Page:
I want to share the ultimate dishonesty/deceptive REALTOR story that happened to me about 35 years ago when I decided to sell my Burbank, CA house. At the time—one real estate firm was dominating the marketplace in Los Angeles. Merill Lynch. From my window, I could see the 3 distinctive red and white signs on 3 different properties representing others selling their homes. I noticed that 2 of them had the same realtors listed (it was a team of 2 women) and I watched as those properties sold very quickly. Most of you know how the real estate game is played. Any realtor can sell any property listed and split the commission profit with the “listing agent.” The ultimate goal is to be the “listing agent” on as many properties as possible. If the “listing agent” sells the property themselves, they get to keep the entire profit themselves (which they share with their broker) and if another realtor sells the property, they automatically get to split with them just for being the “listing agent.” Sometimes there are questionable efforts made by realtors to try and get a listing—but many play by the rules. I decided to give any and all realtors the chance to sell the property and keep the entire profit for themselves. If that didn't work after one month, I would call the women who had been so successful in moving properties right from my own window view.
The open Internet (other than CompuServe and AOL) had not been invented yet, and so everybody in Los Angeles used a printed newspaper called the RECYCLER to do all the things that everybody would be eventually doing on Craigslist. I ran an ad stating that I want to give any realtor the chance to sell my property for a 30-day period. That I would not list with anybody during this time and they have the same opportunity as others to sell the house. I received dozens of phone calls from realtors. “I have the buyer for your property.” “Great!” I said. “Bring them by, let's make a deal and I have a lawyer all ready to close the transaction.” They never showed up. I remember one annoyingly aggressive fellow who called and demanded that I list with him. “I can sell your house right away!” I told him to do it then and then informed him that after 30 days, I would be listing with these two ladies at Merill Lynch. He demanded to know why. “Because I watched them sell 2 properties right from my window.” This wasn't good enough apparently. “How do you know they are capable of selling YOUR home?” Such BS became very routine in these phone calls.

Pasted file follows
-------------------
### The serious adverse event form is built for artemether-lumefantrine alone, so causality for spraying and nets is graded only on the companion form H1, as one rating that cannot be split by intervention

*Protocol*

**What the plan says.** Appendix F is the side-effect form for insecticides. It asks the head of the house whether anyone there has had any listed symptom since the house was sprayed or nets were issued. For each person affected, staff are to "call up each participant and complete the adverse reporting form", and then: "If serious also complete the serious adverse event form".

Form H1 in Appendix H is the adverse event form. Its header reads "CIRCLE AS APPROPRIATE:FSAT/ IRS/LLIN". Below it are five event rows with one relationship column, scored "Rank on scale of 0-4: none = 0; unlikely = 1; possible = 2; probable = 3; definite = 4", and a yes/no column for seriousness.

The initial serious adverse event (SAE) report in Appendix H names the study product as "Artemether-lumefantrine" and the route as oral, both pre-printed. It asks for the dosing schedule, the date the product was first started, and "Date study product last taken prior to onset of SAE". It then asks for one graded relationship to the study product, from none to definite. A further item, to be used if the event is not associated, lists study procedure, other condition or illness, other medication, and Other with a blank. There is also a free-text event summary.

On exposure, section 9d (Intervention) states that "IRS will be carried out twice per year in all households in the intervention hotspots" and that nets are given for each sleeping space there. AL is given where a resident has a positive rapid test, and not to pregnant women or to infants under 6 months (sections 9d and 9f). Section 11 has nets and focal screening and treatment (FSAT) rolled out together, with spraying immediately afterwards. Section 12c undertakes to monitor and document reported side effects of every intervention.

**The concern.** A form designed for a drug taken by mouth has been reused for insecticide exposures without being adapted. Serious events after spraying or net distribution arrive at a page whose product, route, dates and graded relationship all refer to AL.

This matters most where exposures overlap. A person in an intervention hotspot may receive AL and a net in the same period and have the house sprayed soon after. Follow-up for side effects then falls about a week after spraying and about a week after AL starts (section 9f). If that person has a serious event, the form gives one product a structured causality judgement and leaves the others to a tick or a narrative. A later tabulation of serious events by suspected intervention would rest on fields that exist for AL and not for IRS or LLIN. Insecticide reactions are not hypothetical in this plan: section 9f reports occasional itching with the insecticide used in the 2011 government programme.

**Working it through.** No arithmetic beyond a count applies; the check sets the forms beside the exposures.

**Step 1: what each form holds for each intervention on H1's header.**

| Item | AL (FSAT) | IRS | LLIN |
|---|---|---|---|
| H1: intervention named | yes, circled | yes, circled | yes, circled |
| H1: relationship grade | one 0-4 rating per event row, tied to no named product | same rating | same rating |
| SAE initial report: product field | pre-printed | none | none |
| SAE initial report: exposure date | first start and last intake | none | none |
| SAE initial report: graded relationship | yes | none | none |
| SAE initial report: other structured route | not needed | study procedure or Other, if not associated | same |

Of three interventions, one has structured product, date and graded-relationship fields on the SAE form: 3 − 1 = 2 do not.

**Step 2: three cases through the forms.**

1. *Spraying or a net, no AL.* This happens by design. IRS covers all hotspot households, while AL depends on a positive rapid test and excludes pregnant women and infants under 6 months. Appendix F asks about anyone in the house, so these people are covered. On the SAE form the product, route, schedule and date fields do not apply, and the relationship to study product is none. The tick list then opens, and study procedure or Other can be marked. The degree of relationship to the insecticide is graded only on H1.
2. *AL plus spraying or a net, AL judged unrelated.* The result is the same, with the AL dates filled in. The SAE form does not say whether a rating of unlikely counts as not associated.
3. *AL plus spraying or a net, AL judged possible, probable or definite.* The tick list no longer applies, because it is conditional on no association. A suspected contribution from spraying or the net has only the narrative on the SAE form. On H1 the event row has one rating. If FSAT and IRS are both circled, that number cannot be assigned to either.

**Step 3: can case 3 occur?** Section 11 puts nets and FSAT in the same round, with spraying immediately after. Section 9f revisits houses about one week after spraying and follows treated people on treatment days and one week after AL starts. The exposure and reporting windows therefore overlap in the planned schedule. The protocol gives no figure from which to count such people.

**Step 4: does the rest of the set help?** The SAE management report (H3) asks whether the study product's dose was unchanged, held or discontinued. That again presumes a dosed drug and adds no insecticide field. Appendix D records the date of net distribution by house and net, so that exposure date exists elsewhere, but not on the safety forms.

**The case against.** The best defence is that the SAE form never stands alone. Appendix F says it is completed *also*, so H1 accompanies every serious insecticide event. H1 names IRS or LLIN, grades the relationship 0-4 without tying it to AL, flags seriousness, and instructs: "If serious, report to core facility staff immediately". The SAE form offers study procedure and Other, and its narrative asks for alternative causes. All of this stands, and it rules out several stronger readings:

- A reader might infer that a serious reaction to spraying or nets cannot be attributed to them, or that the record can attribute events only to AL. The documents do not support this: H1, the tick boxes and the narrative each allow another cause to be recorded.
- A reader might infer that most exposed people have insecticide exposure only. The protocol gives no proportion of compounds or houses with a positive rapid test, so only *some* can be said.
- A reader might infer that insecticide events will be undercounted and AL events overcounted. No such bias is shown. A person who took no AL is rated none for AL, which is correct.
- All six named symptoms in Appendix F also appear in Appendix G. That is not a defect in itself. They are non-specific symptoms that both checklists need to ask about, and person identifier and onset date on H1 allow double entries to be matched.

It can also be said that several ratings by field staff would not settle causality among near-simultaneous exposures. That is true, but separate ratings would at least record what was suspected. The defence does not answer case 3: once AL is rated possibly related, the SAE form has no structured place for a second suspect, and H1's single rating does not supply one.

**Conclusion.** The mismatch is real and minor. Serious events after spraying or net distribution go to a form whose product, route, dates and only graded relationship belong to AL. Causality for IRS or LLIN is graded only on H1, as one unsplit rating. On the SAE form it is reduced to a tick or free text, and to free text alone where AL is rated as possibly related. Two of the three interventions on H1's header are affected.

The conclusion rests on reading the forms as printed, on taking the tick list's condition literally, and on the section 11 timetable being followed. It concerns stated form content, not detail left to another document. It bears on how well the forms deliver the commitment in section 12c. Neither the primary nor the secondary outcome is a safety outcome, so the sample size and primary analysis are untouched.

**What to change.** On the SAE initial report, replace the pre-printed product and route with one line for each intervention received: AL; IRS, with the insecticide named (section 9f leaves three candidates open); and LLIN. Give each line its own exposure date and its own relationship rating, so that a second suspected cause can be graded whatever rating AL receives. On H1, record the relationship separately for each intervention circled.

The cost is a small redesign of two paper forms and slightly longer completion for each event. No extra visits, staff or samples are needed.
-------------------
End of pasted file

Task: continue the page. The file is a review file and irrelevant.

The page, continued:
Then I got a call from a local Burbank realtor. He was direct and to the point. “I have 2 clients who both want to buy your home. A couple and a single woman. I would like to bring the couple over first tonight to try and work out a deal.” “That would be fantastic” I said.
Later that night, a man somewhere between 65-75 arrived with a couple. The couple was young—probably about 23. They wanted to buy their first home. We all sat down for an hour holding discussions. Something nagged at me. The way the couple was casually dressed (America had not become a nation of total slobs yet), the way they spoke, their excessive enthusiasm for everything the realtor said, just made me wonder. They were going to go home and think about the terms and get back immediately.
Not a problem. The realtor had another woman lined up for the next night. The next night, a woman in her 40's, showed up with the realtor and we again sat down for an hour and discussed terms, prices, etc. She also was going to think about it and get right back.
The next day, the realtor called me.
“I need to come by and have you sign the listing agreement” he said. “What are you talking about?” I said.
“We need to formalize the listing arrangement.”
I reminded him that I was very clear about the manner in which I was trying to sell the house for 30 days.
“That's all right. We'll just sign it now and if 30 days goes by, then it will be listed with me.”
I reminded him that I clearly already stated that if there was no sale at the end of 30 days I am listing with the 2 ladies from Merill Lynch.
Not only did I never hear from him again, I guess the young couple and the lady must have all changed their minds.
A month later while shopping, I ran into the lady in Burbank.
“I thought you really wanted to buy the house” I said.
“Oh no,” she explained. “I'm just a friend of the realtor
and I was doing a favor for him.”
Apparently this guy, a licensed realtor, decided that if he put on a show by having some overly-eager people show up to pretend to want to buy the house, I would immediately list with him.
After 30 days, none of these other realtors showed up with their “buyers.” And I listed the house with the women at Merill Lynch.
The two ladies sold the house very quickly and I still can't believe that somebody would go out of their way to put on this charade. And think somebody would fall for it.